Photographer: Simon Weller/Getty Images

American Entrepreneurs Aren't Hopeful Enough to Hire

Small business owners say they're confident about their financial future, but aren't translating that confidence into investments.

Evan Hakalir, a self described optimist, feels good about the future of his 12-person company, which manufactures children's clothing. Still, the uncertain political climate nags at him.

"People are so caught up in politics and just waiting with bated breath as to what's going to happen next, waiting for the next shoe to drop," Hakalir said. He's trying not to let his concerns get in the way of operating Andy & Evan, which had retail sales of around $12 million last year.

A new report shows many small business owners are in a similar boat: trying to be optimistic but holding off on bold decisions in an ever-shifting political and social landscape.

The majority of small business owners said they expect their financial condition to improve over the next six months, according to Capital One's Small Business Growth Index, released on Tuesday. Despite this widespread optimism, about two-thirds of small business owners said they had no plans to hire, increase marketing spending, or invest in new technologies in the near future. Among the 500 entrepreneurs surveyed for the index over the last two months, half said they expect their business to be impacted by tax changes, 22 percent by minimum wage increases, and 9 percent by immigration reform. 

While small business owners as a whole aren't rushing to spend money, the youngest in this group are more willing to invest cash in their business. They're also the most excited about the future of their companies.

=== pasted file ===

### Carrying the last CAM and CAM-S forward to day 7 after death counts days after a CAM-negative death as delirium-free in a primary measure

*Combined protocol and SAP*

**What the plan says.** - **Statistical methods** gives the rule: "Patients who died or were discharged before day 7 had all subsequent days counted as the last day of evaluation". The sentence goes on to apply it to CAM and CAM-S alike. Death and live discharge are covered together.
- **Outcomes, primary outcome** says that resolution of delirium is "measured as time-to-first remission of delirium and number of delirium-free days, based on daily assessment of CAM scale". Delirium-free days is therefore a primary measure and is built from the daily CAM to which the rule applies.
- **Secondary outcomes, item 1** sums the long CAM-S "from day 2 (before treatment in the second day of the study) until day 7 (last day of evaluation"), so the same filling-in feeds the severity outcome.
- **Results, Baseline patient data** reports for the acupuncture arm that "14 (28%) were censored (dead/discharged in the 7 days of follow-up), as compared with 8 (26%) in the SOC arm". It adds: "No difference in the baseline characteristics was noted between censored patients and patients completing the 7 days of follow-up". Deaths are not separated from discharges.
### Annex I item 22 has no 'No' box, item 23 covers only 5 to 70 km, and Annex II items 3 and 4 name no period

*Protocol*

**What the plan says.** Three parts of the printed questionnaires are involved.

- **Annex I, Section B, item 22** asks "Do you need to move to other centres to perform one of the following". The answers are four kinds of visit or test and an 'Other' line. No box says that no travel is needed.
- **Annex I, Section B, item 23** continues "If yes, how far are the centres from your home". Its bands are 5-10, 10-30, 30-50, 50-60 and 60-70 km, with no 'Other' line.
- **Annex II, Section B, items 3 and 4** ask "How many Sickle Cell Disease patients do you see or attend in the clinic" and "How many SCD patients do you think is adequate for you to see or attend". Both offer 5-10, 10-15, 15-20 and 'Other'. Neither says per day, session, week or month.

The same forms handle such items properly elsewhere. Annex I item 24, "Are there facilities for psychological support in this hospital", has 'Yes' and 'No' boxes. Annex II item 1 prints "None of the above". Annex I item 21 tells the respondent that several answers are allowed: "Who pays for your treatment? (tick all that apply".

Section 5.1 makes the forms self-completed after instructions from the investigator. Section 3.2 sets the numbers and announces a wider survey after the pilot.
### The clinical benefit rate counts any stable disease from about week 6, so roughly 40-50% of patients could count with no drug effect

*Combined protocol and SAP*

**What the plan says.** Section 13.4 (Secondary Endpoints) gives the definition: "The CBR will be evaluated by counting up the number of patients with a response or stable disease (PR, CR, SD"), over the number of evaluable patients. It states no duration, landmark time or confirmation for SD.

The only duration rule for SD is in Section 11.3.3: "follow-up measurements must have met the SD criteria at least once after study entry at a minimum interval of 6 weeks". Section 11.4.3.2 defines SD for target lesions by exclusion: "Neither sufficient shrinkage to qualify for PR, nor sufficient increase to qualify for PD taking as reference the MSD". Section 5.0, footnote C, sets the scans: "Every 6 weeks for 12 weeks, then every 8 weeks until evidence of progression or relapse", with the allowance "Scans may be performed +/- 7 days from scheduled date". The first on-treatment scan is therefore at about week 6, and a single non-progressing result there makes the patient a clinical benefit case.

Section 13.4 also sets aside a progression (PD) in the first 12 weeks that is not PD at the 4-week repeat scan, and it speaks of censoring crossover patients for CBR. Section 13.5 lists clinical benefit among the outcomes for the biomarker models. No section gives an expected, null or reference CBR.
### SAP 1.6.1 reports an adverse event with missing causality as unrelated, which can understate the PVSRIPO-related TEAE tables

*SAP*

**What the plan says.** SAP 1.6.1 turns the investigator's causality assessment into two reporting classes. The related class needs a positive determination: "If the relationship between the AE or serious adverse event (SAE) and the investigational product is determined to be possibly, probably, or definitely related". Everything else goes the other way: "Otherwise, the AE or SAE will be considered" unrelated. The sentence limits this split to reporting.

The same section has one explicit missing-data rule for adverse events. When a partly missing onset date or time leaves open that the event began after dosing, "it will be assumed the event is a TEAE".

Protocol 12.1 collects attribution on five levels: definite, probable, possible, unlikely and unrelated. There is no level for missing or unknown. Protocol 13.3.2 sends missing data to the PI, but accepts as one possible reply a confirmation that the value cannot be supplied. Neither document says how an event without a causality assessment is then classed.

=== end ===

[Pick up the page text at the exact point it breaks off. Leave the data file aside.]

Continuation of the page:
The index found that 72 percent of millennials, defined as those from ages 21 to 35, are optimistic about their financial outlook over the next six months, compared to 53 percent of Generation X and 49 percent of baby boomers. That high rate of optimism makes them a little more likely to spend: Some 42 percent of millennials plan to increase marketing dollars, compared to about 30 percent of other generations.

Holly Wade, director of research at the National Federation of Independent Business, attributed this to the excitement of being a new business owner, not just being a millennial. "They're working hard to translate their vision and what they see as market opportunities," she said of young business owners. "Likely—when you get older and have owned a business and run a business for many years—you see the larger picture, the larger reality of what you have to deal with as the business matures." 

Across all ages of small business owners, a cheery outlook on the future doesn't mitigate fear. "Optimism has continued to increase, but we also know that there is a lot of dismay and uncertainty about what's going to happen now," said John Arensmeyer, chief executive officer of the Small Business Majority, a national advocacy organization. "They're optimistic, but they're not investing." 

Taxes are on the forefront of these business owners' minds, as tax reform has been widely touted as imminent by the current administration. "When it comes to changes in the tax law, people are probably thinking, 'There could be massive changes coming down the pipe, we better hold off,'" said Arensmeyer. "'There's a lot of disruption and turmoil. We better wait and see.'" 

In its index, the National Federation of Independent Business also found that optimism among these owners is on the up and up, which the small business lobby attributes to excitement following the election. Thus far, that optimism is the result of expectations, not policy changes.

"If it doesn't translate into actually policy changes that relieve some of the cost pressures and time pressures that are restricting small businesses from growth potential, we will continue to see sluggish improvements in the small business economy," said Wade, the federation's director of research. "They have to deliver on these promises." 

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